If the old adage ‘personnel is policy’ is true, then you could surmise that the absence of necessary personnel is itself a shift in policy priorities.
There are staff vacancies elsewhere at the State Department that are deeply troubling. On June 24, I wrote Secretary of State Clinton about the Office of the Special Coordinator for Tibetan Issues. I submit the letter for the Record. I was prompted to write the letter in part because it had come to my attention that there was only one person working in the office.
Congress codified the position of the Special Coordinator for Tibetan Issues as part of the Tibetan Policy Act of 2002. Not long after the establishment of the office, Congress approved language directing that the office ‘consist of three professional full-time staff members and additional support staff, as needed, in addition to the special coordinator.’ The current inadequate staffing levels, at that point 17 months into the administration, were troubling and at odds with congressional intent.
Further, the congressionally mandated Report on Tibet Negotiations, which is due to Congress by March 31 of each year, has not yet been submitted. These developments or lack thereof send a message about the priority this administration is placing on Tibet. That message is not inconsistent with a message the White House sent last fall in declining to meet with the Dalai Lama when he was visiting Washington – the first time since 1991 that the Nobel Prize recipient and spiritual leader was not afforded a meeting with the president of the United States.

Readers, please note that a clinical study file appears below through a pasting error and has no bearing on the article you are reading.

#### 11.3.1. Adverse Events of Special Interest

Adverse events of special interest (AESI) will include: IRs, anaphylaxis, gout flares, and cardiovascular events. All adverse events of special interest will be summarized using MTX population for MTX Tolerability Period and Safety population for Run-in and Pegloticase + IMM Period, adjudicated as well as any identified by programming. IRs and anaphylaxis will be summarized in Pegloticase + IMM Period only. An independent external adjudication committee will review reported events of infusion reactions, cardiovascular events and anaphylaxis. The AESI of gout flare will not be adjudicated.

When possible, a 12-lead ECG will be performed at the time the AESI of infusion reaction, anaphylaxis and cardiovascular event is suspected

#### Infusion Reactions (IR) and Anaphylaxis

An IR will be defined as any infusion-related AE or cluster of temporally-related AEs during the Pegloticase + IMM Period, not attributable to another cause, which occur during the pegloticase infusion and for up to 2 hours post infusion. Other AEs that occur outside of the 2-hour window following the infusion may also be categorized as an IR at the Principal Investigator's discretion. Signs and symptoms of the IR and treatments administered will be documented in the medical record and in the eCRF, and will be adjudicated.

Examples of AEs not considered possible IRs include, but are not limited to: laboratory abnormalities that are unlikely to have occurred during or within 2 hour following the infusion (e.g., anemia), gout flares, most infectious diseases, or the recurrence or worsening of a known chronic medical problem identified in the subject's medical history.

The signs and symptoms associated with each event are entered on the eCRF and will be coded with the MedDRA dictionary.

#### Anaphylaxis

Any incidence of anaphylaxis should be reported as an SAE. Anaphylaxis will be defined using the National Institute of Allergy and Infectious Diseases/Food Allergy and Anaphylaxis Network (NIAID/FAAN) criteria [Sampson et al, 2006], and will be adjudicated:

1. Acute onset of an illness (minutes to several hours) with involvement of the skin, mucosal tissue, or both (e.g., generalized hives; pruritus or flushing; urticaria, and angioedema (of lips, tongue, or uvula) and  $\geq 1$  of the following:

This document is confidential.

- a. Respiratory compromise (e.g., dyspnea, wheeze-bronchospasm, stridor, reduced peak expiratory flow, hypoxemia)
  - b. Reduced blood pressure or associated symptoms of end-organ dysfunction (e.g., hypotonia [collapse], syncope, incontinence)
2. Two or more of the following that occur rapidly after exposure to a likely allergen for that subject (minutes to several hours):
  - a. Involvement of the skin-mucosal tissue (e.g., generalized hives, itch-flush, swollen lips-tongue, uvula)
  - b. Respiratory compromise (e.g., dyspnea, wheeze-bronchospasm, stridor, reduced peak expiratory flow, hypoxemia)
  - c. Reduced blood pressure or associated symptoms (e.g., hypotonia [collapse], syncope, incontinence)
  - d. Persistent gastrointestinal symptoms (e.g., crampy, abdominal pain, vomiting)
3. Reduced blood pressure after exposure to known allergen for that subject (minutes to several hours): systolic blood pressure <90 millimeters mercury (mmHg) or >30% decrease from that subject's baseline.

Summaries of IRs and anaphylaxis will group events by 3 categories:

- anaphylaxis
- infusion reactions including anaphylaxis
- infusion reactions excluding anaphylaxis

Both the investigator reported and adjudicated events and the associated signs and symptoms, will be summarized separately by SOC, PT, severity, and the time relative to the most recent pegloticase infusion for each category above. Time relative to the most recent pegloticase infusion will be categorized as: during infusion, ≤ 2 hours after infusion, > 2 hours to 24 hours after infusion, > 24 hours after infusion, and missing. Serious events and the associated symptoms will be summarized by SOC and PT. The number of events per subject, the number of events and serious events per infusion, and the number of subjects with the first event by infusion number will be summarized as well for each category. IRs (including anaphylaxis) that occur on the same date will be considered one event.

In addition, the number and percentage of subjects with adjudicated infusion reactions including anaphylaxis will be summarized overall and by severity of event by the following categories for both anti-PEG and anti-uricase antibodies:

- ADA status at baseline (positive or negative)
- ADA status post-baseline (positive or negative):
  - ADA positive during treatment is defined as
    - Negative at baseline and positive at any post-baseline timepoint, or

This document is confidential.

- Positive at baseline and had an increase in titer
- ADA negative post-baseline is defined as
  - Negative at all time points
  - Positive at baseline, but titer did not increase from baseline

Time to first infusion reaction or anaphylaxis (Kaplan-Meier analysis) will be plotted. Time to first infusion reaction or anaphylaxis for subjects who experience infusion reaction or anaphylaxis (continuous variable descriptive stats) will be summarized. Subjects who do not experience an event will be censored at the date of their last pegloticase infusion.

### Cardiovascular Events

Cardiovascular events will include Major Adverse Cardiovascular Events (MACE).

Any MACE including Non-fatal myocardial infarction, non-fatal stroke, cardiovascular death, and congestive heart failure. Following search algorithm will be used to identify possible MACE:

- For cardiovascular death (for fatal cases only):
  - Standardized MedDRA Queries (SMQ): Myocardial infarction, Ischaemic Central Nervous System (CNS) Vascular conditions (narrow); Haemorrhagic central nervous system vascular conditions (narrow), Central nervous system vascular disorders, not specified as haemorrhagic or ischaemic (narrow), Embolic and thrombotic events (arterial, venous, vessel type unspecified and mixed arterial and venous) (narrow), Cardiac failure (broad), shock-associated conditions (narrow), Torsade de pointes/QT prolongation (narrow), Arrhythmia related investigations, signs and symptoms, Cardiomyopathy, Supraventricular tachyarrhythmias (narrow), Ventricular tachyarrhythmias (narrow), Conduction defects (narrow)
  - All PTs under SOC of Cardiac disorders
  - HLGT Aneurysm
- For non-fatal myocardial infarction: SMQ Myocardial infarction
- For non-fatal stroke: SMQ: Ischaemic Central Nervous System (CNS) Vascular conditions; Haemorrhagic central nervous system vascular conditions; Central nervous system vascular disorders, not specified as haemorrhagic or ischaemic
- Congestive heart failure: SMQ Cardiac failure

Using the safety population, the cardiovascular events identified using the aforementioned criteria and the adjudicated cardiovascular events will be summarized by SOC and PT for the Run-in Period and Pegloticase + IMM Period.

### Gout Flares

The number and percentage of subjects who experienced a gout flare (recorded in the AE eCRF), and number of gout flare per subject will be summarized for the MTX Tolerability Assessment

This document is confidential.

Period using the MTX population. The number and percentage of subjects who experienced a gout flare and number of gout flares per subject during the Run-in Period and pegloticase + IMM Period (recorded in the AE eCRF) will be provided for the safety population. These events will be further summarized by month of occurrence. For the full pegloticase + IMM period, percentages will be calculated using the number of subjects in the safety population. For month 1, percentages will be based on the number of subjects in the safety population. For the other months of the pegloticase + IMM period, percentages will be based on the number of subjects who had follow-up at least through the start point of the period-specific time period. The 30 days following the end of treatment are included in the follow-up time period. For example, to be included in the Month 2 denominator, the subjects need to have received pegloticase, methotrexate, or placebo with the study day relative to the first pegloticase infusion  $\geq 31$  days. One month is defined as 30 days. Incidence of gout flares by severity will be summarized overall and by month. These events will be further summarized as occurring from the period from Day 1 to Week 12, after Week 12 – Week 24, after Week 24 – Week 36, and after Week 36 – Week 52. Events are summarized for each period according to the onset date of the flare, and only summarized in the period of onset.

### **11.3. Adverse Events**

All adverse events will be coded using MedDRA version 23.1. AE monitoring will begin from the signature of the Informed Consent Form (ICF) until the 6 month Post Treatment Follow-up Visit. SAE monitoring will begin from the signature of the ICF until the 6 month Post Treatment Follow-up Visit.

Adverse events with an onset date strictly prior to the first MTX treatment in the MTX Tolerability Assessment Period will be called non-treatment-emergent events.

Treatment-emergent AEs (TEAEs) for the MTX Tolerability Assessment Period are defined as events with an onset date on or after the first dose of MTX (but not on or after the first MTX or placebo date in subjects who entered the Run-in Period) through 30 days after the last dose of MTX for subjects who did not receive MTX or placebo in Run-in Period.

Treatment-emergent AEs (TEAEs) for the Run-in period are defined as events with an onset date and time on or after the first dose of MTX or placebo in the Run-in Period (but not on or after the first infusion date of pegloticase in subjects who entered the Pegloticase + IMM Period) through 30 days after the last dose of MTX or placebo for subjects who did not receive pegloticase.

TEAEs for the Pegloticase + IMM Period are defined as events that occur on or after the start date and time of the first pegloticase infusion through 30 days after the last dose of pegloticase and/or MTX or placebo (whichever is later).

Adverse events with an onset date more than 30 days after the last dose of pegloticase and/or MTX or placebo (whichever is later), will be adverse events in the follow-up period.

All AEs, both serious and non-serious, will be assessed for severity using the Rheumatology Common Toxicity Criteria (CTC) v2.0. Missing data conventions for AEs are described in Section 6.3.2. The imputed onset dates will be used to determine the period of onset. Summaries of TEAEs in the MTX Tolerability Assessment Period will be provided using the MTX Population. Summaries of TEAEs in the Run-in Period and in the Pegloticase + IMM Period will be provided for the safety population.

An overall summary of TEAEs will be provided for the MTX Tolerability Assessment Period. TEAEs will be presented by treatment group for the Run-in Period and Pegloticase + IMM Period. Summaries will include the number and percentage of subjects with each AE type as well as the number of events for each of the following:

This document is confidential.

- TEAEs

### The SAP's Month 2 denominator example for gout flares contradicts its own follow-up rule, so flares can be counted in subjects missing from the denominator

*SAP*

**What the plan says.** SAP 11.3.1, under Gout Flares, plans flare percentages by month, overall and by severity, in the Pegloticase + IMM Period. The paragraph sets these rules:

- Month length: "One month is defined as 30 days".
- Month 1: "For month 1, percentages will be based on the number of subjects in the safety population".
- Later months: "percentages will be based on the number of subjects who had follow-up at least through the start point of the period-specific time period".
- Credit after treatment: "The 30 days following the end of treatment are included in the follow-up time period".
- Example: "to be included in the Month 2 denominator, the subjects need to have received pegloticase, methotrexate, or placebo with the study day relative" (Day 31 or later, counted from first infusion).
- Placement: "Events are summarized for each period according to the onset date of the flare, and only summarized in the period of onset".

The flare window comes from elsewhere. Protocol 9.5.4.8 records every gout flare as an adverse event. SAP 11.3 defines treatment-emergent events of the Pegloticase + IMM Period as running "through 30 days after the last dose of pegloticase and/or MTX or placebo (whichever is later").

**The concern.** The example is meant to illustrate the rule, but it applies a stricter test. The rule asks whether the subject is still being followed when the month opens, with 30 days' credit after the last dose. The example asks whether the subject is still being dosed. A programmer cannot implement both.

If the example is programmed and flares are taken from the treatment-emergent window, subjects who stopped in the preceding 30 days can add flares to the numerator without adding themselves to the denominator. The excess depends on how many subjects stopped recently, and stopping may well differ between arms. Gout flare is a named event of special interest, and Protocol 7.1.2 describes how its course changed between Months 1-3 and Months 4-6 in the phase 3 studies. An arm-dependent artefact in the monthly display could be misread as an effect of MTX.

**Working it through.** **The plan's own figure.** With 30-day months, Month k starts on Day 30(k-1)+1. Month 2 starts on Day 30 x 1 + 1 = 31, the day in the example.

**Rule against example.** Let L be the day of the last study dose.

In closing, the complexities of foreign policy do not escape me. I am well aware that there are multiple dimensions to our bilateral relations with countries around the globe. But if the United States of America cannot be relied upon to speak out on behalf of those whose voices have been silenced, then it is indeed a dark day for millions around the world yearning to breathe the sweet air of freedom.
Where the administration fails to find its voice, Congress must stand in the gap. For decades human rights enjoyed bipartisan support in this body. Now I fear these issues have fallen victim to bipartisan apathy.
Too often, we underestimate the power of our words, or worse yet, the power of our silence.
The late Robert Kennedy, speaking in 1966 Cape Town, South Africa, to a gathering of students committed to challenging the injustice of apartheid, famously said ‘each time a man stands up for an ideal, or acts to improve the lot of others, or strikes out against injustice, he sends forth a tiny ripple of hope, and crossing each other from a million different centers of energy and daring those ripples build a current which can sweep down the mightiest walls of oppression and resistance.’
America must stand up for the ideals upon which our own experiment in self-governance was founded. America must strike out against injustice, whatever form it takes. America must believe that even the mightiest walls of oppression can tumble and work toward that end.
The hour is late and the stakes are high. Will the administration accept this charge? Can this president find his voice? Will ‘ripples of hope’ once again infuse America’s foreign policy?
Rep. Wolf delivered these remarks on the House floor on July 22, 2010.